Like many recent college grads, Zach Gorelick, SMPA BA ’13, has plans to see the world before he takes his first job or applies to grad school. But he also plans to make a film in the process.
Gorelick is setting out to make Footnote, a documentary film about clubfoot—a condition he has dealt with since birth. The film will be shot in four countries—United States, New Zealand, Ghana, and Vietnam—to explore how clubfoot is handled, and, in too few cases, treated.
“When I talk to people, I’m continually struck by one thing: when I say the word ‘clubfoot,’ it’s like I’m speaking another language,” explains Gorelick. “People just don’t know about it.”
Clubfoot is a congenital condition that can affect one or both feet—the affected feet turn inwards at a 90 degree angle, causing people to “walk” on their ankles. If left untreated, the condition is debilitating.
Gorelick, who studied journalism at GW’s School of Media and Public Affairs, will be making the film with his girlfriend, Hannah Silverstein. Silverstein recently received a degree in international health from Georgetown University. “This project is a nice marriage between Hannah’s interest in global health and my interest in media,” Gorelick says.
Silverstein’s expertise and field work in Ghana will come in handy as the couple travels the world to seek the answer to one question: Why are so many people still suffering from a condition that is easily treated?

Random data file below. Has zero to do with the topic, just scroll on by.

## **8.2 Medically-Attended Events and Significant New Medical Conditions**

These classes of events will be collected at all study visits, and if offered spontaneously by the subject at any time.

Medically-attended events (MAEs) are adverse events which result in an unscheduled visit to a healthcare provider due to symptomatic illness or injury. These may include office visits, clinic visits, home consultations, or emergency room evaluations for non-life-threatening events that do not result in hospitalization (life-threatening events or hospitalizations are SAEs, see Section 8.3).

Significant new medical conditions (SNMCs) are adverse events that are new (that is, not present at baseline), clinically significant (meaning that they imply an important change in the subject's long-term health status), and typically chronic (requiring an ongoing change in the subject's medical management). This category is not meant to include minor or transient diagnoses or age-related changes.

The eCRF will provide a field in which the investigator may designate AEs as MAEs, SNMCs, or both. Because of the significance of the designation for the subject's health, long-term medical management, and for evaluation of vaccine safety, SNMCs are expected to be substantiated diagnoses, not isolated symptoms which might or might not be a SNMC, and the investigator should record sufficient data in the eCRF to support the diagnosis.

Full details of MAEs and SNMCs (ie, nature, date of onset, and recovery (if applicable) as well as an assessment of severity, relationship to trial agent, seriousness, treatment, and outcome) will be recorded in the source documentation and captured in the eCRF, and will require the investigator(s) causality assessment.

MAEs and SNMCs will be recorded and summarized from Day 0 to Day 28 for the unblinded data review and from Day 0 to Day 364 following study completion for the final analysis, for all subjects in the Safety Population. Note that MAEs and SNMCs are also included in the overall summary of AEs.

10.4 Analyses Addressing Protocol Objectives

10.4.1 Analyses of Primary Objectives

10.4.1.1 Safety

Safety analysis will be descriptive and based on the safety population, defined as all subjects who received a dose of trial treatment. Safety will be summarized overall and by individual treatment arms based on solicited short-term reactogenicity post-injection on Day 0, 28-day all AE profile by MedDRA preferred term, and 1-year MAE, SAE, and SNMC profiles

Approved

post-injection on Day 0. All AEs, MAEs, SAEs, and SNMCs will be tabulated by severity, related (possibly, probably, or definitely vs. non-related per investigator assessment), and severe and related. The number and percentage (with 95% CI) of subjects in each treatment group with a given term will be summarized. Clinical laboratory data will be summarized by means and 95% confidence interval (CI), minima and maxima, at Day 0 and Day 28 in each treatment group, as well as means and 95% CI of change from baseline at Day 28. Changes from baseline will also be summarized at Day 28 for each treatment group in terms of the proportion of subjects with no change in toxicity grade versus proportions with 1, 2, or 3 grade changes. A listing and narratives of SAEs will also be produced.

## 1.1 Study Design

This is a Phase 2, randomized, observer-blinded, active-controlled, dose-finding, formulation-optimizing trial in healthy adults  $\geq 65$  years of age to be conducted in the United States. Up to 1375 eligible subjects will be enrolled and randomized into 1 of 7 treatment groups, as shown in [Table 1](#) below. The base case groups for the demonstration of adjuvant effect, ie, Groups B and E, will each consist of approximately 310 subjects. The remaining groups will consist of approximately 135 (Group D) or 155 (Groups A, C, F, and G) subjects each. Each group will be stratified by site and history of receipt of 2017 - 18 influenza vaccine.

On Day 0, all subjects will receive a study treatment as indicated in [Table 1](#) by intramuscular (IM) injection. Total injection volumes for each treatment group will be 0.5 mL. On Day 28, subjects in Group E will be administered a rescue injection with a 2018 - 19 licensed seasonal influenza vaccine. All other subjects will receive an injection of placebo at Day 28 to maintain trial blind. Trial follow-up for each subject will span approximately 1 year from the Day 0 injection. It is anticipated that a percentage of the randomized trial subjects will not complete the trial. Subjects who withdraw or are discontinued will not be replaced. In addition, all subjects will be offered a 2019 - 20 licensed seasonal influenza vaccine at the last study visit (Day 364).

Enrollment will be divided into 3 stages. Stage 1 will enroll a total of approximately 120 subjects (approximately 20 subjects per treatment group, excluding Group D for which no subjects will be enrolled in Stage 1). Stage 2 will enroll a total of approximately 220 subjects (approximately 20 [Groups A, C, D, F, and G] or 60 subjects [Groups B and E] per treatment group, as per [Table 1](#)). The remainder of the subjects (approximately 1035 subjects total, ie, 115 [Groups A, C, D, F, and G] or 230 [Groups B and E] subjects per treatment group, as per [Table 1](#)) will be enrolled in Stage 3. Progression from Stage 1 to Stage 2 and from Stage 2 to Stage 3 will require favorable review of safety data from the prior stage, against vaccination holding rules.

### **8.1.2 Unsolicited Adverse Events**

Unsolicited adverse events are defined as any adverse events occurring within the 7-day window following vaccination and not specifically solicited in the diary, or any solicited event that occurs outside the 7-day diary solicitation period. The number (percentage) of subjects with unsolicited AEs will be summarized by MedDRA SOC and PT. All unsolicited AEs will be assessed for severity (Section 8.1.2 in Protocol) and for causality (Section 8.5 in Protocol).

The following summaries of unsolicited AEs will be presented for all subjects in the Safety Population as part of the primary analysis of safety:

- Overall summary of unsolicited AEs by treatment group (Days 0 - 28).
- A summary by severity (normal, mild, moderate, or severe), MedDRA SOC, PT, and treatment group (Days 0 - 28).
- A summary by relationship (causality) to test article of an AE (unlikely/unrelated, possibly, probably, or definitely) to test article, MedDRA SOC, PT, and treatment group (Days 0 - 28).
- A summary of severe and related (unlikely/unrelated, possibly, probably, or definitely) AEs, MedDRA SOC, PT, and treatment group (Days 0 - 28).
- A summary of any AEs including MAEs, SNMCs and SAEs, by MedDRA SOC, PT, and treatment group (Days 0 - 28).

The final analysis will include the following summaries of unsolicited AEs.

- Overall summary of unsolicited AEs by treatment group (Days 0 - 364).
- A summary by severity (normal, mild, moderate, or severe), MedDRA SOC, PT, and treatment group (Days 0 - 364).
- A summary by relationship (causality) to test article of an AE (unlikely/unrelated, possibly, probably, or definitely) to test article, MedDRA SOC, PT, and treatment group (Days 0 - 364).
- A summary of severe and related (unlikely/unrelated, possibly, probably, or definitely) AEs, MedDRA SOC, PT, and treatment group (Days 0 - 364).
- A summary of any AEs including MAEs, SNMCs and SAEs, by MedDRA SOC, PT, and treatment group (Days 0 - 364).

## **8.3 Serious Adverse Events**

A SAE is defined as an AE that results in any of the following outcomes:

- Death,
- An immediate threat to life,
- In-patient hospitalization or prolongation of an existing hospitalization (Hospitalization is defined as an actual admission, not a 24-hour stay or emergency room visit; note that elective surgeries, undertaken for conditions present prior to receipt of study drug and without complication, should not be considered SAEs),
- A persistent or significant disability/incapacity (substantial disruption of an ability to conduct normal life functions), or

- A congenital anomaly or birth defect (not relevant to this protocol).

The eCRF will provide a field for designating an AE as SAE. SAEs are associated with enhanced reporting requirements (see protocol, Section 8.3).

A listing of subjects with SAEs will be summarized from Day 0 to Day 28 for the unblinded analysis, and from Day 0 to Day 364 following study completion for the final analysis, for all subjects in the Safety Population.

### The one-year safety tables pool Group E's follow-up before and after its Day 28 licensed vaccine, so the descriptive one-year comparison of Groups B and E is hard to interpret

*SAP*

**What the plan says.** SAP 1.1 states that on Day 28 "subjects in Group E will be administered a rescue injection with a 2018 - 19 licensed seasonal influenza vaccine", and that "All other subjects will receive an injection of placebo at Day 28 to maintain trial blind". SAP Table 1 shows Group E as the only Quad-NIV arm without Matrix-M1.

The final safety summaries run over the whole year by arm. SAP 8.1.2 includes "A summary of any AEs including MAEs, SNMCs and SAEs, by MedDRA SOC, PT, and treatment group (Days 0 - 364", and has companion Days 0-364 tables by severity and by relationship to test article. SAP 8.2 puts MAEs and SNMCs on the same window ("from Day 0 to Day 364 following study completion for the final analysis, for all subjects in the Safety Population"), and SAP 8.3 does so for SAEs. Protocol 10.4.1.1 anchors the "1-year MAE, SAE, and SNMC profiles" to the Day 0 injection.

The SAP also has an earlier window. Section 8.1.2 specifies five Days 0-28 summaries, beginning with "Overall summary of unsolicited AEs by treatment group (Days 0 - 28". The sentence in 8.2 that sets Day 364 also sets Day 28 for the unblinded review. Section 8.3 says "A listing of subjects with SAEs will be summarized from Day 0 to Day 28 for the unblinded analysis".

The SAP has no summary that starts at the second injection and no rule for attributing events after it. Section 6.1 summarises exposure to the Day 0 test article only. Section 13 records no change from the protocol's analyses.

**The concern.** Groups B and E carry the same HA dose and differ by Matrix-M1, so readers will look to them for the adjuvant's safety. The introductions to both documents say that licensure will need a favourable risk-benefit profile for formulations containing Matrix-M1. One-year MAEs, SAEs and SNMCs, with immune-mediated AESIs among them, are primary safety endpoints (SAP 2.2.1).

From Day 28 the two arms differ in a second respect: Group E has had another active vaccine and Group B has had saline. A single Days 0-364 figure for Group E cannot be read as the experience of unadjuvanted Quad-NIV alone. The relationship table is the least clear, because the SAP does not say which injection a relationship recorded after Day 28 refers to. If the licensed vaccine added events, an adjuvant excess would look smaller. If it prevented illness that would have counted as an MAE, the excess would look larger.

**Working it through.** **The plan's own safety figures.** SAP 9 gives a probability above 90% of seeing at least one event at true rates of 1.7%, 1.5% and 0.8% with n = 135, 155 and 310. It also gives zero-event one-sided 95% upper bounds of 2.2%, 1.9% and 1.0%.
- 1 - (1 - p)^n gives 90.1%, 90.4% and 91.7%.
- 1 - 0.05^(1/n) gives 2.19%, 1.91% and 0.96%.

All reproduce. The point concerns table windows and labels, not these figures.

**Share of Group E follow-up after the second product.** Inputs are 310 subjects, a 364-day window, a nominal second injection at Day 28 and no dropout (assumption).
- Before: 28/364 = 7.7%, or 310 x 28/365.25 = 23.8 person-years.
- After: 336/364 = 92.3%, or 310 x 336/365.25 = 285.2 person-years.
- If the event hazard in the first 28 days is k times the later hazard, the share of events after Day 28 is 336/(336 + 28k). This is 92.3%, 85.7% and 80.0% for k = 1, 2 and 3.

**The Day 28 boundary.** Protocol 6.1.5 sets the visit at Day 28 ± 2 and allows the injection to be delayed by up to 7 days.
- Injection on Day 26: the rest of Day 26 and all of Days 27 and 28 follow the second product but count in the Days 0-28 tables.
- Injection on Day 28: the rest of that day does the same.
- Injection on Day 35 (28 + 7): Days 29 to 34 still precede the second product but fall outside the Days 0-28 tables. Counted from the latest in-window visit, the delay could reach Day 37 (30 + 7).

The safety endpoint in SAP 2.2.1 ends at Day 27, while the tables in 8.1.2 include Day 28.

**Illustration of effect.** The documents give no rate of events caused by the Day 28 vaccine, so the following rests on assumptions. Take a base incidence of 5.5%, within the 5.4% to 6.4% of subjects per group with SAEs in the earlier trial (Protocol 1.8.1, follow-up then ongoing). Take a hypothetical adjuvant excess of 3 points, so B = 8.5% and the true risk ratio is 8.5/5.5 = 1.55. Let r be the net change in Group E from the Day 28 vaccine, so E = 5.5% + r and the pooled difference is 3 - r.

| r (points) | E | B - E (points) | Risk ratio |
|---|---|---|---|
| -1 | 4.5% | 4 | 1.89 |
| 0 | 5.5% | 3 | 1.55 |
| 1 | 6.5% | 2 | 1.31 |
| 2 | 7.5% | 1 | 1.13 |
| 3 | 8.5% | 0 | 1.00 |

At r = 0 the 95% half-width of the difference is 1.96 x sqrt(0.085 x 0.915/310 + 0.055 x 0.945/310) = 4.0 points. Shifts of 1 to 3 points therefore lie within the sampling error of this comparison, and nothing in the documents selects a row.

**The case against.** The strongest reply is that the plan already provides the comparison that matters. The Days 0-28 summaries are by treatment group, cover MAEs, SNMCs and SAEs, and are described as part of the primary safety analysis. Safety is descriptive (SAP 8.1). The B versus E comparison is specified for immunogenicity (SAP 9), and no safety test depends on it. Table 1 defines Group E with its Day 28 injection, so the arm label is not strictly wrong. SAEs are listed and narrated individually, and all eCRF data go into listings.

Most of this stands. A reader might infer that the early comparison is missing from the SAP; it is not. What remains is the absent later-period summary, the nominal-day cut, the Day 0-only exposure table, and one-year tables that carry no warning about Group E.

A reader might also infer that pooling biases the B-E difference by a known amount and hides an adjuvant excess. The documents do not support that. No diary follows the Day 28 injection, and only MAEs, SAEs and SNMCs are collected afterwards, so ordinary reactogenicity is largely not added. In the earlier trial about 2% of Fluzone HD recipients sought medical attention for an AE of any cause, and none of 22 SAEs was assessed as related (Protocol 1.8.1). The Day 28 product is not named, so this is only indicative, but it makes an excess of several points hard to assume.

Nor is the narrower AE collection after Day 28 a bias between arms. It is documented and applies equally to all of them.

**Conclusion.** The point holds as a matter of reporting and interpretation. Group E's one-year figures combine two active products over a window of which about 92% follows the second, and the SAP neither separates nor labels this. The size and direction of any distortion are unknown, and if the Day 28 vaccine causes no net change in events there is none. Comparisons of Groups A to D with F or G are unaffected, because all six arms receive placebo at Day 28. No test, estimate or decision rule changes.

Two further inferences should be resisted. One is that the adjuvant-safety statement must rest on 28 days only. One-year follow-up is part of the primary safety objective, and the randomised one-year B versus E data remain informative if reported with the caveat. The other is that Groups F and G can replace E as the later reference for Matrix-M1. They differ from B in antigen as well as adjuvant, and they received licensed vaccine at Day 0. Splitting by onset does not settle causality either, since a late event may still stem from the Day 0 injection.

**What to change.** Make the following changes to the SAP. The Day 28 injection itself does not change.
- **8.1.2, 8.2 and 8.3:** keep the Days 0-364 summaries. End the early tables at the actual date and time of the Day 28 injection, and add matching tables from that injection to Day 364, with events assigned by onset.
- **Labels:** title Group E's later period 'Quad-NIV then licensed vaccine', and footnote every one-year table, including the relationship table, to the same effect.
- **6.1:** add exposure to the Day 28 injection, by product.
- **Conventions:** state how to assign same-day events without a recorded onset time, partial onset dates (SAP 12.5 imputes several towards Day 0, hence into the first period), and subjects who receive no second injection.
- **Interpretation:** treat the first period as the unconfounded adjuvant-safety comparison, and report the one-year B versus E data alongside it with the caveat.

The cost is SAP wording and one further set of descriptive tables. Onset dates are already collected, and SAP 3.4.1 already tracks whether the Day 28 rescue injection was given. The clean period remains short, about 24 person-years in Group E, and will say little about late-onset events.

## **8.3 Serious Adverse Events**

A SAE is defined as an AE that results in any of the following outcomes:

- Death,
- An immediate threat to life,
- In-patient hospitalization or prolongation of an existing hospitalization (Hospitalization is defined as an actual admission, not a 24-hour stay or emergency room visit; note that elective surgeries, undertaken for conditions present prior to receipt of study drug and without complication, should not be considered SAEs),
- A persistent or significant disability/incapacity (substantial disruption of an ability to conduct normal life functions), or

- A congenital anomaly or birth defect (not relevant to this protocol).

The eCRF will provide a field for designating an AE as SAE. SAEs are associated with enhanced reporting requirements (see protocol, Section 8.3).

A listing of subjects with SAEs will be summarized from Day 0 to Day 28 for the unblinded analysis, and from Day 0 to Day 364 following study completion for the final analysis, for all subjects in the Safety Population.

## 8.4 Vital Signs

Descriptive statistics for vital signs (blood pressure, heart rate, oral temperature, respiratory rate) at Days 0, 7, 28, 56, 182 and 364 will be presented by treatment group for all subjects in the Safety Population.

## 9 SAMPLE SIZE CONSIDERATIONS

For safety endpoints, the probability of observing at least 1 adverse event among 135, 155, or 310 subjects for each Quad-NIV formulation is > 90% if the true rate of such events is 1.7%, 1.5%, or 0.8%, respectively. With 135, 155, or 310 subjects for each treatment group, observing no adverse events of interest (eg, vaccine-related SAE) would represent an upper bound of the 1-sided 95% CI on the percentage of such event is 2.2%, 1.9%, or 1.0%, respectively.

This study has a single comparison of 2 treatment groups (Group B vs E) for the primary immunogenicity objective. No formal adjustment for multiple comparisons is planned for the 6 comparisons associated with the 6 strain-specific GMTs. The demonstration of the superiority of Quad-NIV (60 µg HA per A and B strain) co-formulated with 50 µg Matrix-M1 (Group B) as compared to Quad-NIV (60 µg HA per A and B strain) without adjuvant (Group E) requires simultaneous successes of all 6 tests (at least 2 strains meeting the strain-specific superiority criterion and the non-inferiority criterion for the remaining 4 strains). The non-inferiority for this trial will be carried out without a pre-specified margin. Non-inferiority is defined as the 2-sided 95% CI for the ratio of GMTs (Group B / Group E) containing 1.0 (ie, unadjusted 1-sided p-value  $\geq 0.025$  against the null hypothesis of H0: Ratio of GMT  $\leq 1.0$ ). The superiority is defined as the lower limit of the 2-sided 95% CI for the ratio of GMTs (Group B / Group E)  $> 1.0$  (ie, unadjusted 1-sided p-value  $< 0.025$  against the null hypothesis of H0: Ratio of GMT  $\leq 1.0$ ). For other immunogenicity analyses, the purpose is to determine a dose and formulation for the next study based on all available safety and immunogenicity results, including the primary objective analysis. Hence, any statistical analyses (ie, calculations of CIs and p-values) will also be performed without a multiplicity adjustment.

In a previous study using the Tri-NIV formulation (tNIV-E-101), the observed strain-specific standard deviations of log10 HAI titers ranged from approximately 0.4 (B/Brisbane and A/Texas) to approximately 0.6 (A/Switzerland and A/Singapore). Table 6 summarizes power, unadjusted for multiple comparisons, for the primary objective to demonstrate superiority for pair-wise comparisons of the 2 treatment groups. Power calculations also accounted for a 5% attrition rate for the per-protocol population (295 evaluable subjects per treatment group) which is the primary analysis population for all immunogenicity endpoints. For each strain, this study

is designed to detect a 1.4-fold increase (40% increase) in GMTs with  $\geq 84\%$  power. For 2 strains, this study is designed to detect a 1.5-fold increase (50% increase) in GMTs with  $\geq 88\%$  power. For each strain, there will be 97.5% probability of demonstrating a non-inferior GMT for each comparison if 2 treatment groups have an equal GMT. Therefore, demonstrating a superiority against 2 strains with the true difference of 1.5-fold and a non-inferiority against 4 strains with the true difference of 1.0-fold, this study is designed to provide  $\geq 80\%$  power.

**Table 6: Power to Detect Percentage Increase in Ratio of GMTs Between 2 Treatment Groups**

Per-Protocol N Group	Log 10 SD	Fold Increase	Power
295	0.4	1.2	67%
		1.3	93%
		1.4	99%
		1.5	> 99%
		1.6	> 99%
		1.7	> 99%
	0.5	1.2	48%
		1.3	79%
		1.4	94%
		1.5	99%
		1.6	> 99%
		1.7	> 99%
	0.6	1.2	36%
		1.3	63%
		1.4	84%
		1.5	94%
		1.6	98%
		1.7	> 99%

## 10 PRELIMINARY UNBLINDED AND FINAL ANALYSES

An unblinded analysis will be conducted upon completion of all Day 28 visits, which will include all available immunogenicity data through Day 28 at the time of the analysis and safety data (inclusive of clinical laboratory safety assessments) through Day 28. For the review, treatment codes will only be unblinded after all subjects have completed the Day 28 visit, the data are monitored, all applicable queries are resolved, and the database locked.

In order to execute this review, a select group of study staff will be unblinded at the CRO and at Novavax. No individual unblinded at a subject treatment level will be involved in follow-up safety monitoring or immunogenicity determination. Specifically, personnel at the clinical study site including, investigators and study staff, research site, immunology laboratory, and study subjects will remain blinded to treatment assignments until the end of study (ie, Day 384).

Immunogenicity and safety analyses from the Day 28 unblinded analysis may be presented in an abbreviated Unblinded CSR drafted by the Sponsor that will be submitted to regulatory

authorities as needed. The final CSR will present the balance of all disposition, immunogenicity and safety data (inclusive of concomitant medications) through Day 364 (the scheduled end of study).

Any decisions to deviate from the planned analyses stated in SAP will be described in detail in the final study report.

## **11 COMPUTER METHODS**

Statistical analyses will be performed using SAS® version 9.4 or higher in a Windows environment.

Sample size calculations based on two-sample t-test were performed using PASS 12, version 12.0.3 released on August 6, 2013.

When Gorelick was a child, his bilateral clubfoot (affecting both feet) was treated to correct the condition as much as possible—but he still suffers from daily pain, and there are certain things, like running or jumping, that he will never be able to do.
Today, the treatments for clubfoot have advanced significantly. As Gorelick explains, “Imagine a tree that’s growing crooked—you’re unlucky that it’s growing crooked, but you’re lucky in that if you brace it against a stick, the tree can actually correct itself as it grows.”
Children born with clubfoot can now receive the Ponseti method, a type of surgery that actually guides the bone as it grows, so that the path of the bone is altered. If treated quickly (before age 10), most children suffering from clubfoot will grow up never knowing pain, disability or marginalization.
Despite a high success rate, this treatment remains largely unavailable outside the US.
“What is so easily fixed for us—and what can be fixed abroad for under $200,” says Gorelick, “is still crippling people into adulthood, leaving them unable to work in societies where manual labor is the only source of income.”
Through Footnote, Gorelick and Silverstein hope not only to raise awareness, but empower viewers to realize they can make a difference in treating this disease. “People aren’t dying from clubfoot,” says Gorelick, “but the tragedy is that it’s so treatable, yet it remains untreated.”
After fundraising and shooting in the US, the pair will leave the country in October to complete the rest of their film.
Though both Gorelick and Silverstein acknowledge there will be many challenges ahead, both feel bolstered by their educational backgrounds and the connections they’ve made while studying in DC.
“GW helped shape who I am as a journalist. I’m taking pages straight from my courses to try to make this project a reality,” says Gorelick. “I can’t say that this would be happening without GW.”
Want to get involved? Visit Footnote’s website to learn more about Gorelick and Silverstein, and how you can support them. And make sure to follow the film on Facebook to get the latest news and updates!